How do Eddie and May differ in their view of the American dream?

Eddie and May differ in their view of the American Dream because May and Eddie differ in their view of the past. Eddie continuously presents May with his hopes of fulfilling a dream of living together in their trailer. May has tried this life and it never rises to Eddie's expectations. May sees the harsh reality within the fantasy of Eddie's dream. She would rather work hard, make an honest living, and prove her independence. May would rather have someone by her side whom she can trust will stay with her than have Eddie some of the time. Her dream is more concrete and reality driven whereas Eddie, who believes in the fantasy that he can have May and the Countess at the same time wants to believe that if May and Eddie just followed his dream, everything would work out well. Eddie left May alone the last time they lived in the trailer. Eddie sees the dream of subsistent farming as a fulfilling way to prove his manhood by providing for May. However, his fantasy is simply that. Eddie would not really be content living alone with May in the country.

What is significant about the Old Man's story about May as a baby in the cattle field?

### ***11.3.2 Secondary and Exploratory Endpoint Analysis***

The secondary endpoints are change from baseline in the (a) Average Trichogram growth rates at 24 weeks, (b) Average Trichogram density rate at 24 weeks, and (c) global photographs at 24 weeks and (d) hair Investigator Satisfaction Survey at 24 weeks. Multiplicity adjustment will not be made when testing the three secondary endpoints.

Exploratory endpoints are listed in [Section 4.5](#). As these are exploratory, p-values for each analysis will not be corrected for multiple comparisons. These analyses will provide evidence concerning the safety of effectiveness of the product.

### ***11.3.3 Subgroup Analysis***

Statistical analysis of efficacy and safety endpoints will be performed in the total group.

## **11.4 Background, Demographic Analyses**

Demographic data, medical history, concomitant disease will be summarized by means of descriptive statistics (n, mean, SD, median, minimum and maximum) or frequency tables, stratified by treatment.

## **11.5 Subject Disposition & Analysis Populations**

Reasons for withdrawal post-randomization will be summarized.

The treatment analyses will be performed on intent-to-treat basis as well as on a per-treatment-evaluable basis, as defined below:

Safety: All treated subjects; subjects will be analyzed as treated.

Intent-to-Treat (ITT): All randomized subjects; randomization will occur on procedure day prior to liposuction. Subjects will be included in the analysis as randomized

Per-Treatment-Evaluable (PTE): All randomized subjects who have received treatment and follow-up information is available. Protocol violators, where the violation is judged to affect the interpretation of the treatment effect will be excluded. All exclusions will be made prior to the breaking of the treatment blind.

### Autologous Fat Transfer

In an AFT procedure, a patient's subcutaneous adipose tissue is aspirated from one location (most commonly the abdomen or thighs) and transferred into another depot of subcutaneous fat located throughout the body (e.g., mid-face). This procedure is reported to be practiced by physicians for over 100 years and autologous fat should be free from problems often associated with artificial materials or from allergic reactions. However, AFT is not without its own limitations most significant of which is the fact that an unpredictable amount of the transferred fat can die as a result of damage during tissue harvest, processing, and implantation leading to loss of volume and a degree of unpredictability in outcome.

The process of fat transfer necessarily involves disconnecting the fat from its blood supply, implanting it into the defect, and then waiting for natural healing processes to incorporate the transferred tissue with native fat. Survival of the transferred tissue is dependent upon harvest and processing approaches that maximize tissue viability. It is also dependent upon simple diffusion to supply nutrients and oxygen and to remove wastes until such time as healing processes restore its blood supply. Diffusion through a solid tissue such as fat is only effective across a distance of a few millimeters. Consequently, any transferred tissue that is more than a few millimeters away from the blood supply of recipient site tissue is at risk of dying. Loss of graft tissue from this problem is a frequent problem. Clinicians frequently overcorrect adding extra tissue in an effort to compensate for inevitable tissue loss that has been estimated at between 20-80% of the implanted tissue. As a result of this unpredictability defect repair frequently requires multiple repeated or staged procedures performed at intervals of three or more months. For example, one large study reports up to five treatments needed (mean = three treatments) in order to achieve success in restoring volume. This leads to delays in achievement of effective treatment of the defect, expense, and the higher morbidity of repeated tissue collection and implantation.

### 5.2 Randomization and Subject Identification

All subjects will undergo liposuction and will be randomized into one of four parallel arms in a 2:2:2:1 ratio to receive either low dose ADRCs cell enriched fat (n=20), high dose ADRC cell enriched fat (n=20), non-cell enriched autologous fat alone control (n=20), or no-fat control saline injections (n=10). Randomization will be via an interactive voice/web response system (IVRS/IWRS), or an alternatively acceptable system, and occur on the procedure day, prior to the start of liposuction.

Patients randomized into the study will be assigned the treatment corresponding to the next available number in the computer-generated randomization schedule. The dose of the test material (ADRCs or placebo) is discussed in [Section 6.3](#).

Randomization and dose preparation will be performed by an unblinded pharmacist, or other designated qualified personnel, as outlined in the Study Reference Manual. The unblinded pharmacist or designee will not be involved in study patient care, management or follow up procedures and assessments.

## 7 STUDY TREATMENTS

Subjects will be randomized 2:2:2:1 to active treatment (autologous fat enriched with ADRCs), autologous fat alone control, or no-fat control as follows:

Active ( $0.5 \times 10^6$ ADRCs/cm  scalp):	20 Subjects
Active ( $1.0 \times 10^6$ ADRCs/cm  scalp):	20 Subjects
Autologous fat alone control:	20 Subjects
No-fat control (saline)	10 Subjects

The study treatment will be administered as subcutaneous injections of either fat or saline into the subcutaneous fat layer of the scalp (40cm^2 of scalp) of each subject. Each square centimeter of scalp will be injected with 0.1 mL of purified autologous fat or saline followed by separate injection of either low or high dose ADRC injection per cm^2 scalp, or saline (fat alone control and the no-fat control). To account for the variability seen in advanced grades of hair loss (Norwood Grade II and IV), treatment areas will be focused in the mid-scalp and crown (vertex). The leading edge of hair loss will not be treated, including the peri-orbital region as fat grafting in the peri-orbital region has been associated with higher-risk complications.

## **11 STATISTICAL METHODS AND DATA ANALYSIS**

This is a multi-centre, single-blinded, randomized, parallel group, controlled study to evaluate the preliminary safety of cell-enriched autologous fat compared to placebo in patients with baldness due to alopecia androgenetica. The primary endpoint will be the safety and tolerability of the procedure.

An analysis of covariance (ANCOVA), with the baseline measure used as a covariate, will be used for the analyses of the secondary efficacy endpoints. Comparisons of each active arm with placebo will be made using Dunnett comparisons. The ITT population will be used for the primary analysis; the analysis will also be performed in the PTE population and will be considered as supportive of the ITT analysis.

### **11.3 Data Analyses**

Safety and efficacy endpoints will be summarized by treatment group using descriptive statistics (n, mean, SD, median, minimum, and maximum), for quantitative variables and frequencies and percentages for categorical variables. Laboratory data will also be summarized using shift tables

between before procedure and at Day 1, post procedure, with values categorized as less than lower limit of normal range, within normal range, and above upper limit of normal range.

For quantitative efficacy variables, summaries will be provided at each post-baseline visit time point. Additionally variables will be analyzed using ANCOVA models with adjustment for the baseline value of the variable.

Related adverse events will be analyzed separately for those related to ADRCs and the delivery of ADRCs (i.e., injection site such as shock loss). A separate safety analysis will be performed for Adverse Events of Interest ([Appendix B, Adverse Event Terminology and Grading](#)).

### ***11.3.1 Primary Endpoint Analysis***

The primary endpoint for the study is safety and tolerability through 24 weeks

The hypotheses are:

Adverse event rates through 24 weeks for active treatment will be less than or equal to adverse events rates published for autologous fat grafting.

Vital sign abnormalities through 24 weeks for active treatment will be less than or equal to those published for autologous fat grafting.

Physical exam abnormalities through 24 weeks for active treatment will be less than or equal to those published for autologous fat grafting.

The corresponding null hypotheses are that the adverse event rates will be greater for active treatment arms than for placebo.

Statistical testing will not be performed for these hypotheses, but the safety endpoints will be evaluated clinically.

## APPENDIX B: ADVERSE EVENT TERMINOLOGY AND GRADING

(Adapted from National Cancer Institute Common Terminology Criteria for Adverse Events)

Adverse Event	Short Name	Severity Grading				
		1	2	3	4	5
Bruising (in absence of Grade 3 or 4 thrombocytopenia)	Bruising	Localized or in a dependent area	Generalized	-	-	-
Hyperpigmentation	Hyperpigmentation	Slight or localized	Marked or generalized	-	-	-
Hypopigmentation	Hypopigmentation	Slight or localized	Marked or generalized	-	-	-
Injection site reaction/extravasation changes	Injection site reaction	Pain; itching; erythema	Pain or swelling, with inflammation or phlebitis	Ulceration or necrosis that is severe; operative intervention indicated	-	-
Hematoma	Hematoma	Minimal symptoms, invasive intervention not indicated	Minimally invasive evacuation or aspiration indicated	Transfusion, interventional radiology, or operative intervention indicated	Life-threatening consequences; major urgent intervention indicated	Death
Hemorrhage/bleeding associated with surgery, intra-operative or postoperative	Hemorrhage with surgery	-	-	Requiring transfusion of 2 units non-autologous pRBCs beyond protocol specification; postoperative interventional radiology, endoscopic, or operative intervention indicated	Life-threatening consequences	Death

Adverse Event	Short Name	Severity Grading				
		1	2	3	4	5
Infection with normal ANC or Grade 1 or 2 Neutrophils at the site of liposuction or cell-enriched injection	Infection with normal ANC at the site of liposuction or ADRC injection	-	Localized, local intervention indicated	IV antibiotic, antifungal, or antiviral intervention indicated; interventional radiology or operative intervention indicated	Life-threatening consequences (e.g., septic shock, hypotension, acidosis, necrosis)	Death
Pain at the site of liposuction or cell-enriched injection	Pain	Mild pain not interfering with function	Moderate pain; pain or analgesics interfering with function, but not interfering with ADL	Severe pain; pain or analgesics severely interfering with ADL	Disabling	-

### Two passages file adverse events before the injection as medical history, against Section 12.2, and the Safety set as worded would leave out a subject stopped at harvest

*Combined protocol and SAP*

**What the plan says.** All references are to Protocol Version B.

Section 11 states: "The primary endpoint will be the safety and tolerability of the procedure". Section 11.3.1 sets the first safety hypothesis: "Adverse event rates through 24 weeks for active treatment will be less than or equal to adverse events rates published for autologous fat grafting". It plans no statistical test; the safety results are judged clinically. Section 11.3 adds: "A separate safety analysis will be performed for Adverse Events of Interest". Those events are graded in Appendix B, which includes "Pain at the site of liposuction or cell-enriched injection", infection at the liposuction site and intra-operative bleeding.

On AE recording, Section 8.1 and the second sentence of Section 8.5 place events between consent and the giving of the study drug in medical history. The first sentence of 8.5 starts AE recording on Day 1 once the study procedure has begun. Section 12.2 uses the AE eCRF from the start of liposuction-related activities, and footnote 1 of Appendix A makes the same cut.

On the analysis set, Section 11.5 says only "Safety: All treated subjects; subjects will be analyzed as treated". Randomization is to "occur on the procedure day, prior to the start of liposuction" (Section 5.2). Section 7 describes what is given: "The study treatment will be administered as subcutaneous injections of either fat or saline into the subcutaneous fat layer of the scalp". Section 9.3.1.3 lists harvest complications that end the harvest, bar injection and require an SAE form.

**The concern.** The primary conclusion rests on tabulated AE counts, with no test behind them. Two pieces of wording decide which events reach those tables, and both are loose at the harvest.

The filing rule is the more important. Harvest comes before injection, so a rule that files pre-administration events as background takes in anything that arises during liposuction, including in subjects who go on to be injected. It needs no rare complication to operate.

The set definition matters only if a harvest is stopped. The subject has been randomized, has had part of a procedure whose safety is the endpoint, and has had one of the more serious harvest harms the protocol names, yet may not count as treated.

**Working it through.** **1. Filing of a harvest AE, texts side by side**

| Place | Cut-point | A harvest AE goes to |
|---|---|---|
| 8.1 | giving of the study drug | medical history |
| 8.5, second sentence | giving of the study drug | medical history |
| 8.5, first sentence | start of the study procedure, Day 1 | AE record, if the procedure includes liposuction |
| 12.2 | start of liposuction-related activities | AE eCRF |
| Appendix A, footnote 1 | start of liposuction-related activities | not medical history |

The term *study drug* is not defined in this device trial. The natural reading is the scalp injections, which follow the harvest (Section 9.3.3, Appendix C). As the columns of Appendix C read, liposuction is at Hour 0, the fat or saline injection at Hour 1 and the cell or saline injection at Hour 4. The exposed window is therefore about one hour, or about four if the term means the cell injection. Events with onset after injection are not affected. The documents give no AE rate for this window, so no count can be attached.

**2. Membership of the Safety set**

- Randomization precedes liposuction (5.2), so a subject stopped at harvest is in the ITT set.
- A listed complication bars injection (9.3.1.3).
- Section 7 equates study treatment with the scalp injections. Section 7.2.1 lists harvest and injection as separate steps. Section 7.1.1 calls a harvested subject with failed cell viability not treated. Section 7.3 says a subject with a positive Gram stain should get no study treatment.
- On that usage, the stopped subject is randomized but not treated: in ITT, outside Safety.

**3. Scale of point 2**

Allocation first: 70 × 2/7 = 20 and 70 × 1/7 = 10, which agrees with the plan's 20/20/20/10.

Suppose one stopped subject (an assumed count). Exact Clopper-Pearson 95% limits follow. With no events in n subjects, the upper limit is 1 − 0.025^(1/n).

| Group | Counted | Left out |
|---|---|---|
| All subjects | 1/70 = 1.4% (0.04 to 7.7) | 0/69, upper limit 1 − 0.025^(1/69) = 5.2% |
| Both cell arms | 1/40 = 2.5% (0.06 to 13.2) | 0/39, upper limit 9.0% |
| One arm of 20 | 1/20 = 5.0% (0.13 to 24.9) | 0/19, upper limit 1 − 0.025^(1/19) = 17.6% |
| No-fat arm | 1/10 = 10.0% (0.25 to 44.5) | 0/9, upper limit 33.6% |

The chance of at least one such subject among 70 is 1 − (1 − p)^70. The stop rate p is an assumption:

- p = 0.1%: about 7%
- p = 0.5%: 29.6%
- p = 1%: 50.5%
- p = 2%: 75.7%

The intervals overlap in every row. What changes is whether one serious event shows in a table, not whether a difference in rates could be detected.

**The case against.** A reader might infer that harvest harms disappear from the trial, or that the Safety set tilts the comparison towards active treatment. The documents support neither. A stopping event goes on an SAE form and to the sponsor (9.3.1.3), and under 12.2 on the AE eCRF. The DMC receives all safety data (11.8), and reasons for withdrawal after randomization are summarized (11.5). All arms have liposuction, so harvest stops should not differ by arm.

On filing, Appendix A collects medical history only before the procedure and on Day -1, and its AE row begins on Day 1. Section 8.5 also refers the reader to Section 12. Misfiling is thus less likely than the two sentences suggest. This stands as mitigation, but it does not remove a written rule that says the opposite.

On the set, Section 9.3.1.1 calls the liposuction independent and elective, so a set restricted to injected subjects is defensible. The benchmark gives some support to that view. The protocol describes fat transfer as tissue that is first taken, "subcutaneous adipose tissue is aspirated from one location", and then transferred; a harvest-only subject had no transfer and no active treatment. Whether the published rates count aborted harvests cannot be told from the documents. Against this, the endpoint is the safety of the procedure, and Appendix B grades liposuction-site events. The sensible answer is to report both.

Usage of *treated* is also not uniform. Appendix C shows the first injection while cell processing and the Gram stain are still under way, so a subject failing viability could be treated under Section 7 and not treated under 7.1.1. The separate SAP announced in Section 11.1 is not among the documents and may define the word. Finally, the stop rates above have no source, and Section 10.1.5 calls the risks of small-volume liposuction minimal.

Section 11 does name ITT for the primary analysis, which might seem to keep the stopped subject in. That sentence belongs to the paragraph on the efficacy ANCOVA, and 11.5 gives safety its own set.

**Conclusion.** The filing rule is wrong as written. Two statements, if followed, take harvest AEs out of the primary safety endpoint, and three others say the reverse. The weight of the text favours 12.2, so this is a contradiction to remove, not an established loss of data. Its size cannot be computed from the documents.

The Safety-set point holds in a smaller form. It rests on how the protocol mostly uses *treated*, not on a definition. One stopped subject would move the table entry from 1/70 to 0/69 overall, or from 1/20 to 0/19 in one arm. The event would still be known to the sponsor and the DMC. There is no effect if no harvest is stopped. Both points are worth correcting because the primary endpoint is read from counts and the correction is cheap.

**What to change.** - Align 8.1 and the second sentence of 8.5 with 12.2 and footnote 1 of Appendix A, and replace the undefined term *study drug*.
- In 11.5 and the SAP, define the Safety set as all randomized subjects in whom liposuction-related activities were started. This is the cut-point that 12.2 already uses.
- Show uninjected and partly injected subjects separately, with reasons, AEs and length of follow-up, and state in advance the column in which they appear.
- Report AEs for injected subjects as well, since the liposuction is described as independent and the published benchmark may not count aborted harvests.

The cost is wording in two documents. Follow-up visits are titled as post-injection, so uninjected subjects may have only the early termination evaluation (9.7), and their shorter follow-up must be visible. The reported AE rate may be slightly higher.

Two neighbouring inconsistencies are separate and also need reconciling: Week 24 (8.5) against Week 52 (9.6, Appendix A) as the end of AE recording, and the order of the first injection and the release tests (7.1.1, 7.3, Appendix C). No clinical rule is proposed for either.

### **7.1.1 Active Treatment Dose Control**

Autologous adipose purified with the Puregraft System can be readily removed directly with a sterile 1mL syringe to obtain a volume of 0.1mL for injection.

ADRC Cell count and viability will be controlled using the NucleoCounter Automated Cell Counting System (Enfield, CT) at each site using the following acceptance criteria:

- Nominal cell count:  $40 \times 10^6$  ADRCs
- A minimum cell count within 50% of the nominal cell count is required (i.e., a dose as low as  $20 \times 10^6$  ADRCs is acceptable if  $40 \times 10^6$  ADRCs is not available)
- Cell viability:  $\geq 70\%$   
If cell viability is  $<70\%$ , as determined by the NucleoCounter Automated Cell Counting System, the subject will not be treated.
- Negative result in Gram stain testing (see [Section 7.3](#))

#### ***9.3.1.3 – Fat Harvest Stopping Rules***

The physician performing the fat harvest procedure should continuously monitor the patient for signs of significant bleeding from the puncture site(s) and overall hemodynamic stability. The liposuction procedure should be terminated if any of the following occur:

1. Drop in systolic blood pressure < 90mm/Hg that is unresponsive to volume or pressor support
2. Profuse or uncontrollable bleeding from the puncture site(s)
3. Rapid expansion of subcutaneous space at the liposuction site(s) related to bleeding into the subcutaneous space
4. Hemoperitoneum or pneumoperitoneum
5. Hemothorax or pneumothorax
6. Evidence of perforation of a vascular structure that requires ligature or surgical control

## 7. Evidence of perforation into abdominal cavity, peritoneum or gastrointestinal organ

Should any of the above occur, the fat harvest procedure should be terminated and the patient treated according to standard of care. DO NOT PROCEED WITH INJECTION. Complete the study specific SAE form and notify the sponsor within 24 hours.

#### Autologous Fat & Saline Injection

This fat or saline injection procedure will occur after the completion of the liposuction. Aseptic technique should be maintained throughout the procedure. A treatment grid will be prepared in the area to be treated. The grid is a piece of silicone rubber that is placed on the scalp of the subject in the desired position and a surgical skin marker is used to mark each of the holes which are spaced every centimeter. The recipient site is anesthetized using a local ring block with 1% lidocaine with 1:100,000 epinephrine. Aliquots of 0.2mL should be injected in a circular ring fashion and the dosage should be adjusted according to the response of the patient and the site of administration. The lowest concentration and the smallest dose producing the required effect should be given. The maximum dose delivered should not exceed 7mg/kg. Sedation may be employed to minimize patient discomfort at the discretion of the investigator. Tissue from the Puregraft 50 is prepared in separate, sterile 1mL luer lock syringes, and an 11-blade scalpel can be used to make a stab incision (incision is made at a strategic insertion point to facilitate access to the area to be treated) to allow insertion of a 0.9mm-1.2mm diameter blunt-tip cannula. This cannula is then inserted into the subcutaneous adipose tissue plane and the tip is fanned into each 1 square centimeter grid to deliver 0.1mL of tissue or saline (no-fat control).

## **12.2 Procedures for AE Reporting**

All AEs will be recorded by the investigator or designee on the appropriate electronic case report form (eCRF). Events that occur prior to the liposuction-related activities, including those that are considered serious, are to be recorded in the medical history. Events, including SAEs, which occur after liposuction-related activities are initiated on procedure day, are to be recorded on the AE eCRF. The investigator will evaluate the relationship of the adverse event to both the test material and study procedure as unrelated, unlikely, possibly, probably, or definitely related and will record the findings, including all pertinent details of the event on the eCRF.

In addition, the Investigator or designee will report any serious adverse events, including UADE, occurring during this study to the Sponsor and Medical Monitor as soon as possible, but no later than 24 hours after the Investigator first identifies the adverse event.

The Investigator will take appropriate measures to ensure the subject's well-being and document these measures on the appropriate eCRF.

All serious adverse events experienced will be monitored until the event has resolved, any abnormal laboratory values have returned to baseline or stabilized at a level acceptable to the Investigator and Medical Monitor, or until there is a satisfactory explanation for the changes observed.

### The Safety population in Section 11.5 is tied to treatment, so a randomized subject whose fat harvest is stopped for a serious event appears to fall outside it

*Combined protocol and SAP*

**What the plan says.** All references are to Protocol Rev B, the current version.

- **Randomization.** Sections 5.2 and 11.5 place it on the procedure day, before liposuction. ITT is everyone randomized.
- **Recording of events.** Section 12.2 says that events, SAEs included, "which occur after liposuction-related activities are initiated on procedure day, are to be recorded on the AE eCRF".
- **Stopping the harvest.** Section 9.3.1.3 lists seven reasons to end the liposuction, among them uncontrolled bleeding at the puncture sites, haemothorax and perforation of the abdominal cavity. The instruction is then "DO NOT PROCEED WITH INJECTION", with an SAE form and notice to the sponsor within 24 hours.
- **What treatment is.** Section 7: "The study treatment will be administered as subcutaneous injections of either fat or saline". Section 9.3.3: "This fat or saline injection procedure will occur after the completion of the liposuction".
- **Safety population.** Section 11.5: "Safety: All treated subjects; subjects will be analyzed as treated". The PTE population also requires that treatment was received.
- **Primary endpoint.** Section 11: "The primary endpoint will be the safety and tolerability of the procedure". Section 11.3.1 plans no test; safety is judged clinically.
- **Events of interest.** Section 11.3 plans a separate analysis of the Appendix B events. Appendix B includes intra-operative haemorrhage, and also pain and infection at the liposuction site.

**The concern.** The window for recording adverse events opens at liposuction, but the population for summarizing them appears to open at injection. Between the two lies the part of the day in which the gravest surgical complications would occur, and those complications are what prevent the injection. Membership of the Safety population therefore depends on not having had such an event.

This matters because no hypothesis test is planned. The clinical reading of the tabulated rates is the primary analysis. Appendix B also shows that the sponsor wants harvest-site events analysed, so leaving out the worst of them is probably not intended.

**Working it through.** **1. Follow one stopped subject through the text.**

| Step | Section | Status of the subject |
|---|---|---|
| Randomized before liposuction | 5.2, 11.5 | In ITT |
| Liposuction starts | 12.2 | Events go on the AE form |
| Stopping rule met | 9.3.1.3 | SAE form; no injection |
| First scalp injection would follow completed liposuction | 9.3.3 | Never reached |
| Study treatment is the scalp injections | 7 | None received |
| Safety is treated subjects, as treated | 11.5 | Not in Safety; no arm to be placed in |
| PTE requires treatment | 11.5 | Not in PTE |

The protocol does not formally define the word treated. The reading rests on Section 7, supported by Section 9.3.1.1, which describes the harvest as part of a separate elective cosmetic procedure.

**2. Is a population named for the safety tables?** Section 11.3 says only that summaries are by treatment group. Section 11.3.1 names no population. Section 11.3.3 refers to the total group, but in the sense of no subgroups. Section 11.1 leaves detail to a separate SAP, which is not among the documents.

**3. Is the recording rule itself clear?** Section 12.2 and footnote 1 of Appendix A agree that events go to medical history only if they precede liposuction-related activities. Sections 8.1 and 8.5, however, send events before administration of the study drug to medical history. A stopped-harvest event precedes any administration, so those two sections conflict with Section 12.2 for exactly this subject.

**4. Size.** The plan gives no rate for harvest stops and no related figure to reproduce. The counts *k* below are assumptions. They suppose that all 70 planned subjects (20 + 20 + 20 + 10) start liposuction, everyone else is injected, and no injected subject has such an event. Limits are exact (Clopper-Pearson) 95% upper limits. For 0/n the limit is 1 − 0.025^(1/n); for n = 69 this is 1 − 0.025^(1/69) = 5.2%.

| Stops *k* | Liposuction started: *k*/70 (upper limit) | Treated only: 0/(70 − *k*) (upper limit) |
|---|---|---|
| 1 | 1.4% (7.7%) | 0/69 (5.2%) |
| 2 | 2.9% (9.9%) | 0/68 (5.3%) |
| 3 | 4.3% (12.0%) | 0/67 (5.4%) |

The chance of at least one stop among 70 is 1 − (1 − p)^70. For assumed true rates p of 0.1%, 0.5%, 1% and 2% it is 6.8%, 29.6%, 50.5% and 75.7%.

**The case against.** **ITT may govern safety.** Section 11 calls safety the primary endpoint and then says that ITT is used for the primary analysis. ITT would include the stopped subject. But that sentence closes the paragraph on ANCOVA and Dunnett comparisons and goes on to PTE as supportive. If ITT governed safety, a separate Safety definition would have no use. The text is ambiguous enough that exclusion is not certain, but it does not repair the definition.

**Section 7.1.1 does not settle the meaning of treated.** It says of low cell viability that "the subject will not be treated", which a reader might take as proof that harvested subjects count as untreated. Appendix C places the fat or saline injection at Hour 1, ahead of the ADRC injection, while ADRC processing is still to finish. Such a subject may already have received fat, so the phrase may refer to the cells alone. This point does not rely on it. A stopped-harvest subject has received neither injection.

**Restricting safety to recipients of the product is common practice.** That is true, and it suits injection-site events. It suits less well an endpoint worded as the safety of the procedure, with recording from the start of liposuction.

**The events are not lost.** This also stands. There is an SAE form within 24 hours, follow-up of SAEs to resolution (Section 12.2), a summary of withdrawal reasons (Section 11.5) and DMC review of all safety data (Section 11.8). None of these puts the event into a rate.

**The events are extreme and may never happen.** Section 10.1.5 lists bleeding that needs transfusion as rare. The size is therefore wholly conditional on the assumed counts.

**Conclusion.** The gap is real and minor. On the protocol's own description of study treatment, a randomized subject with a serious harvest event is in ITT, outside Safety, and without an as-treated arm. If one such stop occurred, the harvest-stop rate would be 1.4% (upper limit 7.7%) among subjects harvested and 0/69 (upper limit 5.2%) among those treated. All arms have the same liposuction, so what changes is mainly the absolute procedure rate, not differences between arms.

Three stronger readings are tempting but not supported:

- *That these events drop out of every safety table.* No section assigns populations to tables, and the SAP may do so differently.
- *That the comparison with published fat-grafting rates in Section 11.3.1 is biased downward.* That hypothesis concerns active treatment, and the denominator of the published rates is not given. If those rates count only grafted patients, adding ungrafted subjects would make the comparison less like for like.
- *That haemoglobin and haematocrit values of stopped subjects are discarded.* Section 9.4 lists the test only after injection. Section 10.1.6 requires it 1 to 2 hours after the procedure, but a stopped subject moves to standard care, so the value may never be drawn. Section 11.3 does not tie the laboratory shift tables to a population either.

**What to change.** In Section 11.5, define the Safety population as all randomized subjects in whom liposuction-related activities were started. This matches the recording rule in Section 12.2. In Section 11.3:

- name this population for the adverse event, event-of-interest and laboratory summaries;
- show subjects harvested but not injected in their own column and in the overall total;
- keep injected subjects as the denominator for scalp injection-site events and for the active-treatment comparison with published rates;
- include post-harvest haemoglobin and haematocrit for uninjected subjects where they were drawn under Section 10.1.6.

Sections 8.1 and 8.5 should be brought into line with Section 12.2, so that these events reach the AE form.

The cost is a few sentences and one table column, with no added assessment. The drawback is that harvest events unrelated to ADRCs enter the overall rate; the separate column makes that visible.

How do the differences in May and Eddie's versions of their story reveal aspects of their character?

When do we first realize the true nature of Eddie and May's relationship? Does their blood relation change the nature of their obsession with each other?

Why is the Countess important to the story even though she does not appear on stage? How would the play change if she came in the door? Is she a realistic or symbolic element of the play? What effect does she have on the tone of the play?

How does the setting of the play contribute or detract from the themes of the play?

What is the function of the character Martin? How does his presence contribute to our understanding of the other characters?

What does Shepard mean by the title, Fool for Love?

What does the play say about parental and sibling relationships? Do you agree with Shepard's point of view?

Could May and Eddie choose to break the patterns of their parents' lives or do they lack free will?

What do you think happens to the characters after the play ends?

Have you ever been obsessed with something or felt you had to repeat a mistake even though you knew it was wrong? Why did you do what you did? Would you do it again? Why or why not?